Matthew Staver of Liberty University Law School, a school established by the late evangelical icon, Jerry Falwell, recently described deportation of illegal immigrants as "not moral" and not "biblical either." Has the rewarding of lawlessness become more moral than the punishment of wrongdoing?
Katharine Jefferts Schori, is the 26th Presiding Bishop of the Episcopal Church. She was the first woman elected as a primate of the worldwide Anglican Communion. When questioned recently about how to marry the official position of her church with the antipodean position of the congregation that seem more committed to the perpetuation of the rule of law in America, Bishop Schori responded, "The role of the prophetic tradition is to challenge laws and structures that appear to be unjust.... We are meant to see every human being as our neighbor."
Apparently, according to Bishop Schori's interpretation of Christian doctrine, treating one's neighbor as himself means allowing the neighbor to break into one's home, steal his belongings, and expect not only no punishment, but reward for the act.
The Brookings Institute itself recognized the unusual level of concord among religious leaders with regard to the amnesty issue:
"Religious leaders have demonstrated a remarkable degree of unity across theological, denominations, and ideological lines for comprehensive immigration reform. Religious groups have organized marches, prayer vigils and postcard campaigns to pressure the U.S. Congress to take up immigration reform."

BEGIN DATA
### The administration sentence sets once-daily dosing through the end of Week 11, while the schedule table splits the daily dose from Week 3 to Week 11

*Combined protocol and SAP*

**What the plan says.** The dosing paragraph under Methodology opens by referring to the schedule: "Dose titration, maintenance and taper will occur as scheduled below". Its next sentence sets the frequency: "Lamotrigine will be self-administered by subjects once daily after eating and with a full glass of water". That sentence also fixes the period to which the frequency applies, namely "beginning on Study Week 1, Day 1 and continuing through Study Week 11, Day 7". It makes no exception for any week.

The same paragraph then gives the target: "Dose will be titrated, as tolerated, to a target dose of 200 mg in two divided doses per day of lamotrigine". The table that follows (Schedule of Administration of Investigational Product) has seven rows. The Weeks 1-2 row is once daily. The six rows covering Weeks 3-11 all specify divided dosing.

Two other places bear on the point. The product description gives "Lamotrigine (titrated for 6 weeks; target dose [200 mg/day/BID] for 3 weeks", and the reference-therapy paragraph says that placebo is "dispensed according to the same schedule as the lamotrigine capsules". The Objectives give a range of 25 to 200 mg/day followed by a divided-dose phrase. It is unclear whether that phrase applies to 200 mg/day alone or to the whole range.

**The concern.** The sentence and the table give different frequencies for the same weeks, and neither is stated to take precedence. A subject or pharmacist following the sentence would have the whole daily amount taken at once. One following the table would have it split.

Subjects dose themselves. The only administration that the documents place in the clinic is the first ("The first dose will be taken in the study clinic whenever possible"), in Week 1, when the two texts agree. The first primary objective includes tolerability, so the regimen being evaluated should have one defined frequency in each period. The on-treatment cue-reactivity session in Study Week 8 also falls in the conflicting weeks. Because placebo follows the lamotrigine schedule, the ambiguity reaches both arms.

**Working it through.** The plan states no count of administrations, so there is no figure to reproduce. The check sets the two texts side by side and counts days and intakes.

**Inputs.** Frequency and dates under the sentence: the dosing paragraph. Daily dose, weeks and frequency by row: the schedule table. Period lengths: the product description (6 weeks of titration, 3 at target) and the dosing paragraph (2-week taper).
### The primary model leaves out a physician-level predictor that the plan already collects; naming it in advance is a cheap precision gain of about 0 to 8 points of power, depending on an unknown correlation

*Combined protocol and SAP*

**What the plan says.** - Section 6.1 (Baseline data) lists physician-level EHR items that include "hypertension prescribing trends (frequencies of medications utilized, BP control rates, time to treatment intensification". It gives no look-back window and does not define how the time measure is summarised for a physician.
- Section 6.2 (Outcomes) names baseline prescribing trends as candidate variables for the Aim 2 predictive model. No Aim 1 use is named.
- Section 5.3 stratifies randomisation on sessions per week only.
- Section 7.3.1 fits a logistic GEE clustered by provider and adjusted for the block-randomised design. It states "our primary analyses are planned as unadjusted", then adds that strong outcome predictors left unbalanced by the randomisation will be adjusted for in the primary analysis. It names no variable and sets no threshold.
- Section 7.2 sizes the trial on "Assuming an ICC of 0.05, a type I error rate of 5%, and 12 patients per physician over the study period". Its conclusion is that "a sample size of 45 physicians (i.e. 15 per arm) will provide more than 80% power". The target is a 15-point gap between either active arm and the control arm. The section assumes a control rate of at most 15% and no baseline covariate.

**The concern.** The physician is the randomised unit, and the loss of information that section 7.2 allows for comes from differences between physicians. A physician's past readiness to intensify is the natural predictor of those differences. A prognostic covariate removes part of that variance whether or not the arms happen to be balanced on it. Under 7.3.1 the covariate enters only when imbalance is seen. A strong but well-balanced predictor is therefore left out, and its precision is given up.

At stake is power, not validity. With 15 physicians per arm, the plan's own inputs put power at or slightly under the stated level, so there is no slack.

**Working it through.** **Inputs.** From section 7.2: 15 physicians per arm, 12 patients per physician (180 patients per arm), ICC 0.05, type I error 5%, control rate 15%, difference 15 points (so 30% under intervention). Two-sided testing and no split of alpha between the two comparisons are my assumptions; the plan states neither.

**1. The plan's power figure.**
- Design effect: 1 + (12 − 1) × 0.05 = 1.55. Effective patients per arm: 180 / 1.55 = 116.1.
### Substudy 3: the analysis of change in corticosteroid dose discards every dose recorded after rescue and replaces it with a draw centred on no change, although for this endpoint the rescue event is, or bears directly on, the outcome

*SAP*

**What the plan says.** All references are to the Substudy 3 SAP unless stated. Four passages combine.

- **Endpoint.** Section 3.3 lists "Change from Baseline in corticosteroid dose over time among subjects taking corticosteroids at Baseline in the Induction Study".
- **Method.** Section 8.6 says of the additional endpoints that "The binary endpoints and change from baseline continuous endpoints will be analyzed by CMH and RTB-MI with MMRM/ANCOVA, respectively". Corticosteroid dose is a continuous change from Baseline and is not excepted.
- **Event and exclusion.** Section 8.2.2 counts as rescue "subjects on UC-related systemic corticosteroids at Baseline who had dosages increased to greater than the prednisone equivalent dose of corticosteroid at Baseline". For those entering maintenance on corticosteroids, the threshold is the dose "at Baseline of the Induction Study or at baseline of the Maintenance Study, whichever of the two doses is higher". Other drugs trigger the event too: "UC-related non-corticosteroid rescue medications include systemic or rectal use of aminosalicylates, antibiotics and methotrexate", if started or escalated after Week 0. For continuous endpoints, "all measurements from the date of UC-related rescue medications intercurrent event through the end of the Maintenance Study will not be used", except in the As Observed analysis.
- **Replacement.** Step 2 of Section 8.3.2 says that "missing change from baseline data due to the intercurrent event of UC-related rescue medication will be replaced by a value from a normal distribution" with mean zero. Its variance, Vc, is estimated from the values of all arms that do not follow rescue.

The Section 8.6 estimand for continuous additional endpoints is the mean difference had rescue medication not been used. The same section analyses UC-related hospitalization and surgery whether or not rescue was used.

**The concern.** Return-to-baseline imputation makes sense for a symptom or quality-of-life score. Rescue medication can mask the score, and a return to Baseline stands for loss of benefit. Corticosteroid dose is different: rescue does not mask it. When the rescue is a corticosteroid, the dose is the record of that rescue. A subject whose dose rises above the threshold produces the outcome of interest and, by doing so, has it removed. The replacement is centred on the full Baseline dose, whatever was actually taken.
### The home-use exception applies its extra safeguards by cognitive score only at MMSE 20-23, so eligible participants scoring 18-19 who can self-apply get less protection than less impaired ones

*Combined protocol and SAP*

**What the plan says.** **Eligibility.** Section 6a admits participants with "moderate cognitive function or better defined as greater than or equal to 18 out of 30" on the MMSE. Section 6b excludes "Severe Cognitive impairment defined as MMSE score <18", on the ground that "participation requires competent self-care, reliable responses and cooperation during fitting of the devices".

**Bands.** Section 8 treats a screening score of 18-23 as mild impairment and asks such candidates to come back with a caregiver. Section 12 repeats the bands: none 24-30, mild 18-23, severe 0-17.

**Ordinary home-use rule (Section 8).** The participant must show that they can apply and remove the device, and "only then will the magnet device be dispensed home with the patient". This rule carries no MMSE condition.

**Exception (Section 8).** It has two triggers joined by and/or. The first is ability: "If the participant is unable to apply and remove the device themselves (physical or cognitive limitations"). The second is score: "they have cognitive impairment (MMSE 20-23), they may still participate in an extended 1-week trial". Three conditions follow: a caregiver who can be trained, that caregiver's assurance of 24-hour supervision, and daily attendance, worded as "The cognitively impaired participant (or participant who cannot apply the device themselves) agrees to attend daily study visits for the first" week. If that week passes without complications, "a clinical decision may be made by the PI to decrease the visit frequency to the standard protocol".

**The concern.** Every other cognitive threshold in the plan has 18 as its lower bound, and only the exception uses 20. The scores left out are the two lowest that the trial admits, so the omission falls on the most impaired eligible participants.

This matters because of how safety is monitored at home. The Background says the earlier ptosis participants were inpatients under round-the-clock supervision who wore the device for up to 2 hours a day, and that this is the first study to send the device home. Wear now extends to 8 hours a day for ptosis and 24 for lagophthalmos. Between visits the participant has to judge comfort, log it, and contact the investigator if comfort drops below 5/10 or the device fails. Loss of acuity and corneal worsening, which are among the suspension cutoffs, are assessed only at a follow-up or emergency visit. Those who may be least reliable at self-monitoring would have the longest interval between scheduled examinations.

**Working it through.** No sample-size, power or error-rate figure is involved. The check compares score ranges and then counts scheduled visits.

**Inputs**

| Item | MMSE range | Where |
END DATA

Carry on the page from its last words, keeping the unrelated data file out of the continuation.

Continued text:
Unless the concerned and educated citizens of this republic waste and wear out their lives in the manly defense of the Constitution of the United States, then we will be left without so much as a prayer for the perpetuation of our liberties and the rights with which we have been kept free.
Photo: At a rally at the Arizona Capitol on April, 25, 2010, activists called on President Obama to fight Arizona's law againt illegal immigration. U.S. Rep. Raul Grijalva of (D-Ariz) told about 3,500 protesters that the Obama administration can help defeat the law by refusing to cooperate: AP Images